On Friday 19 October, the Nigerian Stock Exchange (NSE) organised a workshop in Lagos on the theme of 'Digitisation, Disruption & Financial Inclusion' bringing together more than 500 attendees, and 28 speakers and panel discussants.
In his opening remarks, Chief Executive Officer of NSE, Oscar N. Onyema, OON, said that over the past few years, the finance industry in Nigeria has experienced tremendous transformation caused by disruptive technologies, with Nigerian customers becoming accustomed to the digital experience offered by companies such as Google, Amazon, and Facebook with the use of smartphones. "According to research, smartphone penetration in Nigeria is estimated at 28%, with 76% of internet traffic routed through the mobile phone. In response to the exponential growth in mobile phone usage by an exploding young population, banks are adopting new technologies with a customer-centric focus to make financial services more inclusive and to provide a superior customer experience in the access and use of capital. In the capital market eco-system, digitalisation is fast gaining momentum, as purpose-built solutions are being developed to reduce redundancies, cut costs and increase efficiencies for greater transparency and alpha returns. To ensure that Nigeria remains a globally competitive investment destination, we need to deepen the collaborative effort among market stakeholders to determine which emerging technologies to pursue within our markets and local context.”
Mary Uduk, Acting Director-General of the Securities and Exchange Commission (SEC) spoke about how the regulatory body was focused on serving as an enabler for innovation and technology that will drive financial inclusion in the country, and commented: “The SEC, together with the Central Bank of Nigeria (CBN) and other sister regulatory agencies, have made important contributions to the progress of financial inclusion through valuable guidance and active involvement in the National Financial Strategy (NFS), aimed at reducing adult exclusion from financial services to 20% by 2020. NSE is poised to contribute to and share even more insights in the collaborative quest to make the Nigerian economy a financially inclusive one." She added that financial inclusion is an integral part of inclusive growth strategies and should be closely integrated into macroeconomic and financial policies, using digitised finance mechanisms. “When financial systems become more inclusive, they help broaden financial markets and make policies more effective. By bringing more sections of the population into the formal sector, the effects of market-deepening initiatives are better expanded."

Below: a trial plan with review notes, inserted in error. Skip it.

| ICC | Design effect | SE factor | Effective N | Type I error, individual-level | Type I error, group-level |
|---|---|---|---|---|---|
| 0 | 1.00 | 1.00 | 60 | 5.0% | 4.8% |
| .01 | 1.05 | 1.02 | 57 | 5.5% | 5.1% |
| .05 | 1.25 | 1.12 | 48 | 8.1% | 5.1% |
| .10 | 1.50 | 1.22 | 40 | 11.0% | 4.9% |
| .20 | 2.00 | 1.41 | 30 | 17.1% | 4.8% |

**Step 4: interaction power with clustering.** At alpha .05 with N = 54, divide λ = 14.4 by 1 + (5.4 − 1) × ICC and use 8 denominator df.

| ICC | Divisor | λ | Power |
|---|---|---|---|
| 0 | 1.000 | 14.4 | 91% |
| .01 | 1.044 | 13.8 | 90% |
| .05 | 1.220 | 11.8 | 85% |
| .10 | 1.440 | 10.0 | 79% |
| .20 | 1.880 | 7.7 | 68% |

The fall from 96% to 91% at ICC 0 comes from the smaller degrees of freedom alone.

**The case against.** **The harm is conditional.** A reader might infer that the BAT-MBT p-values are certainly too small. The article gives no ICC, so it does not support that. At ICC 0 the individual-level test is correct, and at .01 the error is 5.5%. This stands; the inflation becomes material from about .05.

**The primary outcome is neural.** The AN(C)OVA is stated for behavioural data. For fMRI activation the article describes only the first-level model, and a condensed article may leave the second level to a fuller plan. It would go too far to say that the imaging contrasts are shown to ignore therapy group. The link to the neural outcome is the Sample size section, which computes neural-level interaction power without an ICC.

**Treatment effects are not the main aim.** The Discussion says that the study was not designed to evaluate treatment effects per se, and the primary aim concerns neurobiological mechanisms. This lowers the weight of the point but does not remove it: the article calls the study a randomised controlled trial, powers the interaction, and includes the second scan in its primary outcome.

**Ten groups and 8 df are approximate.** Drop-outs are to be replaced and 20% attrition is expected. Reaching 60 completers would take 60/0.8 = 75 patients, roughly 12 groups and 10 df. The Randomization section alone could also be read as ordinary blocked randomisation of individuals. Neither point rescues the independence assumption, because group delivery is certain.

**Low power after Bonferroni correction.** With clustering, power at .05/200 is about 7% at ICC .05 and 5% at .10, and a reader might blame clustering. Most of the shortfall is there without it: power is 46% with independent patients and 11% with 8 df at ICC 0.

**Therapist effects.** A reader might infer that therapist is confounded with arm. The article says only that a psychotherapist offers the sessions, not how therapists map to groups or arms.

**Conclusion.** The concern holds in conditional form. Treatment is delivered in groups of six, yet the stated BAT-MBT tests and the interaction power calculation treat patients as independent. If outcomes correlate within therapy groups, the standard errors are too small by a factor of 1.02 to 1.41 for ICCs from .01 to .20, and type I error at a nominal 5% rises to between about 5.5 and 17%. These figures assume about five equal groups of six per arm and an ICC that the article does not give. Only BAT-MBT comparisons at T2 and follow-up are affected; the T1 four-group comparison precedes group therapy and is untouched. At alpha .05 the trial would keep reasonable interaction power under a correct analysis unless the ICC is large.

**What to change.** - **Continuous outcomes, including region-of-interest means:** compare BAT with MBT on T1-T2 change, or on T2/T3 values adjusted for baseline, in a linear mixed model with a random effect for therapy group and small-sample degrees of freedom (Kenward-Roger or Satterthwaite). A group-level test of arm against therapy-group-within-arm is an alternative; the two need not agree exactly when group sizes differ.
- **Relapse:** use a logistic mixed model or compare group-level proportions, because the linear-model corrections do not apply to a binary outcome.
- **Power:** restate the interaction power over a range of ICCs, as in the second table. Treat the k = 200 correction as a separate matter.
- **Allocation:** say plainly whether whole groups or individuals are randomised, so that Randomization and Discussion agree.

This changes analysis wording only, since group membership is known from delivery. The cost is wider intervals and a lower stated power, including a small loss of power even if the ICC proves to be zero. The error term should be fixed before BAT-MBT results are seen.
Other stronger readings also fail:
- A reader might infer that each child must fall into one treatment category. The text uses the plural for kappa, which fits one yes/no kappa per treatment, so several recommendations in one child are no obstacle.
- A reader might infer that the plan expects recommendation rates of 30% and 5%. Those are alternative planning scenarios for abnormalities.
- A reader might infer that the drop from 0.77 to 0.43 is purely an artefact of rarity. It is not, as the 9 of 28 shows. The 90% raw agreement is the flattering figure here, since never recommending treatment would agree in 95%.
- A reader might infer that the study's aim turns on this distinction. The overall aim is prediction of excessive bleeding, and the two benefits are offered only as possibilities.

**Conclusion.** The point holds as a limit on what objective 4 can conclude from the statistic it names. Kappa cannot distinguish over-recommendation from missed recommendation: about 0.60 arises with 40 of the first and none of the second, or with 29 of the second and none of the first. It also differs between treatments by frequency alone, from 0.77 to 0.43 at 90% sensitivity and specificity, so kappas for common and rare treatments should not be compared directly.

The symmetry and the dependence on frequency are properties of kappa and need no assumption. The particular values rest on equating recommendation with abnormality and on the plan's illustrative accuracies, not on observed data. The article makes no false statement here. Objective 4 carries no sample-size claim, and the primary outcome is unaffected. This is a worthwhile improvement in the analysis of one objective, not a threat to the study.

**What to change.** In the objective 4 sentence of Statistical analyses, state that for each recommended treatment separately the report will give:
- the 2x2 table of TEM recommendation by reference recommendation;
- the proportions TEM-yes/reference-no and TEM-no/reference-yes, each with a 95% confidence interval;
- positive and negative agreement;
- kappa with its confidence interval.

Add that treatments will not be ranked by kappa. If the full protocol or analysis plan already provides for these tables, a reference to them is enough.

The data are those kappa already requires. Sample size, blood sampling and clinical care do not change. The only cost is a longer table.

Senior Special Assistant to the President on ICT, Mr Olarenwaju Osibona congratulated the NSE for hosting the workshop, and told stakeholders that the Federal Government was working to reposition Nigeria as a strategic nation driven by digital technology.